Back in June when the House of Representatives voted to repeal the medical device tax that the industry believes will kill jobs and stifle innovation, Representative Erik Paulsen (R-MN) likely believed that he might achieve the impossible: throw out that portion of the healthcare law completely.
The wind was at his back with 37 Democrats joining their Republican counterparts to repeal the 2.3 percent device tax that is set to go into effect in January.But despite Paulsen’s best efforts, the Senate has not brought the bill up for a vote.
He may not admit it outright but it appears that these days, Paulsen, who was the chief author of the bill to repeal, is recognizing that the battle may as well be over.
An industry champion, Paulsen still vowed to fight on asking an audience of medical device executives gathered at the Medical Devices Summit Midwestin Bloomington, Minnesota on Thursday to write to their senators and persuade them to bring the bill to the floor after the election. Note those words: after the election.
“This is a ticking time bomb that must be stopped,” he said. “You got to push this out.”
In an interview after the speech, Paulsen said that there is a “realistic opportunity for maybe delaying the tax.” When asked if there would be an appetite for tackling this after the election, he replied “yes.”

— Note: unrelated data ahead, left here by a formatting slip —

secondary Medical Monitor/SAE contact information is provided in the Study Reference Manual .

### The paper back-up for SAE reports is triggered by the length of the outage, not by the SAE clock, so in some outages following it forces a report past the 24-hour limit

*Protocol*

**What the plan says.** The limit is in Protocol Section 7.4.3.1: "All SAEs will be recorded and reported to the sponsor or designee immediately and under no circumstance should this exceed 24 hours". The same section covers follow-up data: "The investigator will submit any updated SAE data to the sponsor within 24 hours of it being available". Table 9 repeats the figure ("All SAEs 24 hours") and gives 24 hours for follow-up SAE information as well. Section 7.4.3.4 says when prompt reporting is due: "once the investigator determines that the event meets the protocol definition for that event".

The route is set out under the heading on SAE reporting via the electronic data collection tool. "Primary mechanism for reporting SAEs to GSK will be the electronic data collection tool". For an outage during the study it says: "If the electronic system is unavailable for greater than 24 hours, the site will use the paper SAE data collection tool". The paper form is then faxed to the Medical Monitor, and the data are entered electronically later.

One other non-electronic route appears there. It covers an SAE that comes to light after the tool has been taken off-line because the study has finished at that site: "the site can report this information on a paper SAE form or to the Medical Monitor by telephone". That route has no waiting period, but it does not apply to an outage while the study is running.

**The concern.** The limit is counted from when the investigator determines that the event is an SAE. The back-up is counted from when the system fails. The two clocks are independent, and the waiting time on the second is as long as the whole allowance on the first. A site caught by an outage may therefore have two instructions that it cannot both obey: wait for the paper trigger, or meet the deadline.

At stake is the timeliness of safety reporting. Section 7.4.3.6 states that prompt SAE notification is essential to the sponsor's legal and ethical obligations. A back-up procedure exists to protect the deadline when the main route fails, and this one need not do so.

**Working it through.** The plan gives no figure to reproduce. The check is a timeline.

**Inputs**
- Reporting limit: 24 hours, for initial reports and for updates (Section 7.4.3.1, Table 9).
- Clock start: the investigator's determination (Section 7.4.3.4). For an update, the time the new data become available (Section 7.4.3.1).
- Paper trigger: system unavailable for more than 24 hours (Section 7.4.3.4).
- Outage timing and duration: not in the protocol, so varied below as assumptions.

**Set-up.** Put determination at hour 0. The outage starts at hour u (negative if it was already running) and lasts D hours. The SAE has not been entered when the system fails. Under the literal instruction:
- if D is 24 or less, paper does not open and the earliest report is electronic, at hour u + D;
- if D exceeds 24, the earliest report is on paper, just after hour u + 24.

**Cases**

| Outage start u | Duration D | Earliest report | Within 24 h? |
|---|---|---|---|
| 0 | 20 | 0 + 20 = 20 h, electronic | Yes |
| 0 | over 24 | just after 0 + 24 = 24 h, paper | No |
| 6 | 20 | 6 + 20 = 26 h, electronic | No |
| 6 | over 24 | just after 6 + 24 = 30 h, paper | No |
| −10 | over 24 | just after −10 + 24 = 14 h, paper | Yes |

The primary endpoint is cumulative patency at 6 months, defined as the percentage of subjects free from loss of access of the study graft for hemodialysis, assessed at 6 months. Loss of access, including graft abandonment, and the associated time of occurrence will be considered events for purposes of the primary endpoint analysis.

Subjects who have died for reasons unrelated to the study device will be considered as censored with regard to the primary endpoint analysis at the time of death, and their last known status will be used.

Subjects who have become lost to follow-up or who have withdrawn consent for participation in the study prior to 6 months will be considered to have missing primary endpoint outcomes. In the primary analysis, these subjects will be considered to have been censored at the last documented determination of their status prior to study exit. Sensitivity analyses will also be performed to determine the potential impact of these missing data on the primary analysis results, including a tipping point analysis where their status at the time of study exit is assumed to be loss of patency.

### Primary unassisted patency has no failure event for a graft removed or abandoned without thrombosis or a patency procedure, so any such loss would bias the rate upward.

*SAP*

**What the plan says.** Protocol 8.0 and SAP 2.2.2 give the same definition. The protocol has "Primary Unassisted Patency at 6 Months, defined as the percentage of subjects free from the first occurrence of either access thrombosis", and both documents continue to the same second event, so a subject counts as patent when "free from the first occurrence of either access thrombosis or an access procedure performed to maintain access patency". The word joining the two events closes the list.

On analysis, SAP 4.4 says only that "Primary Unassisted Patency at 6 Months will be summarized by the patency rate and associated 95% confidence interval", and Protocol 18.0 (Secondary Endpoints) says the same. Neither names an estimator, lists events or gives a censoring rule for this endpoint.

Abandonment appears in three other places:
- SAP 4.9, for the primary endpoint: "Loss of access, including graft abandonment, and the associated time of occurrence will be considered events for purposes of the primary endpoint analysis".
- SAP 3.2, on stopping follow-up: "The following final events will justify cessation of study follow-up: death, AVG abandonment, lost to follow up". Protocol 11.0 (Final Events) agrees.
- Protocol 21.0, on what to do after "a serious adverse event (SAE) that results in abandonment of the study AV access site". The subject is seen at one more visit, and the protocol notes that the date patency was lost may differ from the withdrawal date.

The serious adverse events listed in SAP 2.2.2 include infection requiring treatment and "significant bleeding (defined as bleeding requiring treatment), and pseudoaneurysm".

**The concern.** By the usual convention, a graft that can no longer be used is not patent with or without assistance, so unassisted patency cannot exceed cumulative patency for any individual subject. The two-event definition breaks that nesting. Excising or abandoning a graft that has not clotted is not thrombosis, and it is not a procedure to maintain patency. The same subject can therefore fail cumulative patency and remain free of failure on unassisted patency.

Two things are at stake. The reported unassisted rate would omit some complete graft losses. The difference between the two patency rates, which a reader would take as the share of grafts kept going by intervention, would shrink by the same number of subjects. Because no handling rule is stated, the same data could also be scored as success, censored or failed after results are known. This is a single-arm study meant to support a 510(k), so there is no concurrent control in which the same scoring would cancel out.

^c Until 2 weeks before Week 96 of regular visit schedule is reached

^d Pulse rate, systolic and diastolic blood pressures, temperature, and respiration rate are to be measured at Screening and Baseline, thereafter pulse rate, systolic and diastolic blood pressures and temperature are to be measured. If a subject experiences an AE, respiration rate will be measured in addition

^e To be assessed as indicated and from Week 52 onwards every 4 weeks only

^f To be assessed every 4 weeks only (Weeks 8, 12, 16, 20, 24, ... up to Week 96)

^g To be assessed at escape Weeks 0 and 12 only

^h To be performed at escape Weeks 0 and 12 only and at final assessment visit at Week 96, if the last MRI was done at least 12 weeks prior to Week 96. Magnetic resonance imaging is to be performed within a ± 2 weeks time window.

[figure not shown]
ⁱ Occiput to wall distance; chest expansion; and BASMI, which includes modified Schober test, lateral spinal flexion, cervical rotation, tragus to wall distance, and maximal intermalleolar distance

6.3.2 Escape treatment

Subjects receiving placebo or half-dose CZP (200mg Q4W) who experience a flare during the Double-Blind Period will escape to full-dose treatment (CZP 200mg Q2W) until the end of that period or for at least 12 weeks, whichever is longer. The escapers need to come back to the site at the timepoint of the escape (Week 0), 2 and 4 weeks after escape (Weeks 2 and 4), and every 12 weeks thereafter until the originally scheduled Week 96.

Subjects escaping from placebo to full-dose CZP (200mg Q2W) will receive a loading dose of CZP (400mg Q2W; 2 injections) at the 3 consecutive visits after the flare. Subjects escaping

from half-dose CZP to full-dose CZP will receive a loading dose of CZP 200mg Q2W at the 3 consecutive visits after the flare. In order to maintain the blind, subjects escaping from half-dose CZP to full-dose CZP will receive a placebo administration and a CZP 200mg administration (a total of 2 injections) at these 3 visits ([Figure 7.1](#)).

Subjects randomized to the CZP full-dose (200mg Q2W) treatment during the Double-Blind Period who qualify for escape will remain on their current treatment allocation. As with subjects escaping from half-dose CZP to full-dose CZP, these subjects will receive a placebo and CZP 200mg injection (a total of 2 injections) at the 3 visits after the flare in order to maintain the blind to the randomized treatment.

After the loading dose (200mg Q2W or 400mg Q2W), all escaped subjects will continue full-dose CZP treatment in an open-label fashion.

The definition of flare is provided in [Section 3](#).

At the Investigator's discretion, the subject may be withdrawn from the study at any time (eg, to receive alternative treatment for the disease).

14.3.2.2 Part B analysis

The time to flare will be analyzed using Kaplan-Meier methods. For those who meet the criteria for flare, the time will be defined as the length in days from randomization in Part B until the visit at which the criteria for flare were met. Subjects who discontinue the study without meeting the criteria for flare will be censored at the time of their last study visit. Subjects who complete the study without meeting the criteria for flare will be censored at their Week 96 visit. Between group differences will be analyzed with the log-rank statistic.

But that seems optimistic, especially if the Democrats prevail.
Part of the problem appears to be that the titans of the industry that he refers to, including Medtronic, have not really come out forcefully against the tax. In fact, even when asked point blank to comment about the medical device tax at a July healthcare conference in Philadelphia, a senior Medtronic executive did not take the bait, even as a smaller company’s CEO criticized it openly.
Paulsen said that St. Jude Medical just laid of 300 employees and the move was considered to be taken to offset the cost pressures of the device tax. Yet, unlike Stryker, St. Jude Medical, also a medical device titan, did not causally link the layoffs to the tax.
What’s more, an effort to rally medical device industry to rise up in unison against the device tax has also failed miserably.
The owner of the LinkedIn Medical Devices group, boasting more than 133,000 members, launched a campaign to collect at least 25,000 signatures on a petition to be sent to the Senate in April. As of Sept. 6, the effort had stalled garnering only 8,878 signatures.
In Thursday’s keynote speech, Paulsen described the device tax as ill conceived and wondered aloud why the medical device industry was singled out to pay it. While the tax may be ill conceived, especially at a time that the device industry is facing many different headwinds, perhaps the tax is payback for years of incredibly high profit margins and opaque pricing.
Even the nonpartisan Government Accountability Office was flummoxed by industry’s pricing when it attempted to analyze it.